New drinking water rules aim to enhance safety

The past couple months have seen a slew of new rules.

Although many are related to food safety (such as two long awaited rules from the 2011 Food Safety Modernization Act, or FSMA), drinking water safety also received an upgrade.

Announced in December, the changes overhaul the Total Coliform Rule (TCR), which has been used to evaluate the safety of water since 1989. The rule used total coliforms, a broad group of bacteria that can be found in the intestines of humans and animals, as an indicator of water safety and quality. The updated rules will now use E. coli as an indicator organism, which is more indicative of the presence of “contamination and potential harmful pathogens,” according to the U.S. Environmental Protection Agency (EPA).

That being said, E. coli itself can be a dangerous pathogen; while many strains are harmless, others including Shiga toxin-producing E. coli (STEC) can cause severe illness.

So why the change? The presence of coliform bacteria doesn’t necessarily mean water is unsafe (although it may denote worsening quality). However, the presence of E. coli is a huge indicator there is a problem. Should E. coli be found, the new rule requires the “immediate notification of customers,” according to Scientific American.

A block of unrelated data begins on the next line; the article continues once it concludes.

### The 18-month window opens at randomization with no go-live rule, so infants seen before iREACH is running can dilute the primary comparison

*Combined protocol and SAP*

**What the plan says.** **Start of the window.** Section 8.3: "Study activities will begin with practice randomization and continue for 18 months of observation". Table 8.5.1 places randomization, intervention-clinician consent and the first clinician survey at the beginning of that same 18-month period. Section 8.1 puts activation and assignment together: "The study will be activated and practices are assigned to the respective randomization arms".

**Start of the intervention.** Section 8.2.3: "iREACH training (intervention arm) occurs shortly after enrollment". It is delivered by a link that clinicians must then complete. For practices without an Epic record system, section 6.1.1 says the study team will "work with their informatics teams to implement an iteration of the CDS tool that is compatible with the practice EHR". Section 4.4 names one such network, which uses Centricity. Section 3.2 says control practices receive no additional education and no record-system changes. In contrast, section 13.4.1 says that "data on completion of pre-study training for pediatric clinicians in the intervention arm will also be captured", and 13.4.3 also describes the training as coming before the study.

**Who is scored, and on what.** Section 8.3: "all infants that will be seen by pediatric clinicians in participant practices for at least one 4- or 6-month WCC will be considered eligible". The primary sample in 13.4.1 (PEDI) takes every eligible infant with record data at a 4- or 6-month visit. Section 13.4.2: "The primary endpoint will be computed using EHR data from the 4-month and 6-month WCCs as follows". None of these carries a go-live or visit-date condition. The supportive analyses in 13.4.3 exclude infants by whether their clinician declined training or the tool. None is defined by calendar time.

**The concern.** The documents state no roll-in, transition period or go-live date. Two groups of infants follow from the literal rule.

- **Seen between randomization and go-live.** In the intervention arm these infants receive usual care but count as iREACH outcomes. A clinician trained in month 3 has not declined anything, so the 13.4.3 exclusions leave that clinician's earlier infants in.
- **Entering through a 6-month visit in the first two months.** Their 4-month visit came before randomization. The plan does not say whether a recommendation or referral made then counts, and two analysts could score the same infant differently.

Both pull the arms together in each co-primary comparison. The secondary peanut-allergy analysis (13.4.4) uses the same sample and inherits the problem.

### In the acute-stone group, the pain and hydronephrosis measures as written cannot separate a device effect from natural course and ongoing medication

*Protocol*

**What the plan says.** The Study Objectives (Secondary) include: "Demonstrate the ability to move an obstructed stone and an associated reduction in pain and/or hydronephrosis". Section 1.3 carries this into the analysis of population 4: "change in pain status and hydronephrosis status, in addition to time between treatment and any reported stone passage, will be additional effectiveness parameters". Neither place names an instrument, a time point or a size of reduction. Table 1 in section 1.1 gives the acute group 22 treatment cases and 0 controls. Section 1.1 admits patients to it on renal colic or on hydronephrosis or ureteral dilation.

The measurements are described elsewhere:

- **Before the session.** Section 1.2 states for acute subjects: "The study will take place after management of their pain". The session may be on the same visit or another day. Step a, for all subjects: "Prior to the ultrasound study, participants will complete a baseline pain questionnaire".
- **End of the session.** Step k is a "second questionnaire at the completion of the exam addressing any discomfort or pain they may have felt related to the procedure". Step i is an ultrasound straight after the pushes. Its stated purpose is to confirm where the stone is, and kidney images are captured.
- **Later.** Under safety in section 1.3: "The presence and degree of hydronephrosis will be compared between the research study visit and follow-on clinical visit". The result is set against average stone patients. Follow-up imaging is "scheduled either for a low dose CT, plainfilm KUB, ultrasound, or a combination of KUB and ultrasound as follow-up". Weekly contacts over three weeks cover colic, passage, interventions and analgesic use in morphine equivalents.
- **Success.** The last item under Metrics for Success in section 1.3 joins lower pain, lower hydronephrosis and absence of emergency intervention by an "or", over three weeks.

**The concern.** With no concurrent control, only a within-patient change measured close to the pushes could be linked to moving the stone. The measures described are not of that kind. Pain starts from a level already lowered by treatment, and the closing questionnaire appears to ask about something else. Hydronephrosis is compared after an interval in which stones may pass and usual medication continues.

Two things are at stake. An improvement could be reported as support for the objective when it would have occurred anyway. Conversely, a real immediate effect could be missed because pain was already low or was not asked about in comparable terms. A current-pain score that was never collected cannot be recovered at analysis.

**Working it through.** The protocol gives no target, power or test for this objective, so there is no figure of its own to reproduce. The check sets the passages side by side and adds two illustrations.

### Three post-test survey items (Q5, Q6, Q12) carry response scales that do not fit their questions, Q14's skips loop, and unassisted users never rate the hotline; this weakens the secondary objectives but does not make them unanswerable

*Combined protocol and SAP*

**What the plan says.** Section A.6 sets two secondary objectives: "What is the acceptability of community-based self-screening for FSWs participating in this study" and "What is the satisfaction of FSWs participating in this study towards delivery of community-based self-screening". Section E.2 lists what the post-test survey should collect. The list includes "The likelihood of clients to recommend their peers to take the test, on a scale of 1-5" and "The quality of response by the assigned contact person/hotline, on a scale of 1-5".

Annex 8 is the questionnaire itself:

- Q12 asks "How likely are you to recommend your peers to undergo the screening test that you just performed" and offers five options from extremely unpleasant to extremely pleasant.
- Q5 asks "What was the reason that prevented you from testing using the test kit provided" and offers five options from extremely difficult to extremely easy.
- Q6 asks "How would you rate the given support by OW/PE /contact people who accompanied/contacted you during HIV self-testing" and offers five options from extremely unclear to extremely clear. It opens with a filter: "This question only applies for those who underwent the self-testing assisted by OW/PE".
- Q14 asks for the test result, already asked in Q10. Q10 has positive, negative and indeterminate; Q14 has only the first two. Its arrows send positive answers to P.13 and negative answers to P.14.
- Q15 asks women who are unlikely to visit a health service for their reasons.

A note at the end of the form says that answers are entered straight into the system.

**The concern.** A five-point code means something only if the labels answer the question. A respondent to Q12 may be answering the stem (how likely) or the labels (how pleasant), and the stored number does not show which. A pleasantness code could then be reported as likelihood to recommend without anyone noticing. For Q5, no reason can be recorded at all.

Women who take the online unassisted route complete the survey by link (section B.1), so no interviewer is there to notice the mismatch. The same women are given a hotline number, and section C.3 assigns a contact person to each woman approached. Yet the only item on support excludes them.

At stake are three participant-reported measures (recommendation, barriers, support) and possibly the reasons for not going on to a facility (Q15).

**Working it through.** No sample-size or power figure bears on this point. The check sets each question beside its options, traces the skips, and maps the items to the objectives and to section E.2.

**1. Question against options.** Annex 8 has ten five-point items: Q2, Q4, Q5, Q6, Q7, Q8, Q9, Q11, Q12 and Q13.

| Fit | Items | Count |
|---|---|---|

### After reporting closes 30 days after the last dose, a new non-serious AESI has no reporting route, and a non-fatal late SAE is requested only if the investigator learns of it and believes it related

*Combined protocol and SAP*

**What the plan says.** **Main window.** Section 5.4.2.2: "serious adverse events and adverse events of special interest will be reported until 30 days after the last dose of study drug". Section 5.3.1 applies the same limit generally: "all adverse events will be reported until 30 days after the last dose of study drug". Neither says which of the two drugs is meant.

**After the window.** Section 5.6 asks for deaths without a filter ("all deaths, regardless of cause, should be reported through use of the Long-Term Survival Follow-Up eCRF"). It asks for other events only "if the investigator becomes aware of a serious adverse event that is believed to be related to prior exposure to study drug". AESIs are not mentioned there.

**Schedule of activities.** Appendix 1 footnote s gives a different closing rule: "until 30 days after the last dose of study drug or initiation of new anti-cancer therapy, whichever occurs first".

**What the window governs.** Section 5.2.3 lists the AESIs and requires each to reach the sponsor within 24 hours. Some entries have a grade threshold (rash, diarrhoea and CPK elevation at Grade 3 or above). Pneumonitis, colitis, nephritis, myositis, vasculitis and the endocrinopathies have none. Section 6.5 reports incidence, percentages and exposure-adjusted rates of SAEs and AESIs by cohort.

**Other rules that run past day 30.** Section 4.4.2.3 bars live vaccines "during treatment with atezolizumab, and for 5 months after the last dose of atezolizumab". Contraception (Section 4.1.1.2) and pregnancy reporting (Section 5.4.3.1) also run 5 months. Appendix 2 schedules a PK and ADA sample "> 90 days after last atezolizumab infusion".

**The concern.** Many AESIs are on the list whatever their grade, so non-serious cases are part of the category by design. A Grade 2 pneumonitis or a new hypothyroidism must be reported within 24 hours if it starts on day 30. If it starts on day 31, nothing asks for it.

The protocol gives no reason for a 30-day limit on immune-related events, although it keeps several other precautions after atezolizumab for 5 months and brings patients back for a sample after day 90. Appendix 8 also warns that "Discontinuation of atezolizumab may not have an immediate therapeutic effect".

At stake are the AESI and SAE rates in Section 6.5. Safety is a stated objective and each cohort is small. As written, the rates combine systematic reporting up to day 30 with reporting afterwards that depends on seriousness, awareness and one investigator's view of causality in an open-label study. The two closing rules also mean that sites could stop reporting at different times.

Total coliform testing isn’t going away though – utilities still must test for it. However, unlike the previous version of the rule, they now will have to try to find the source of the coliforms and fix it, Scientific American notes.

The updated rule affects about 154,000 public water systems that provide drinking water to roughly 307 million people, according to EPA.

The rules are set to go into effect in 2016.

To read more about the changes, click here.

For Neogen’s water testing products, click here.

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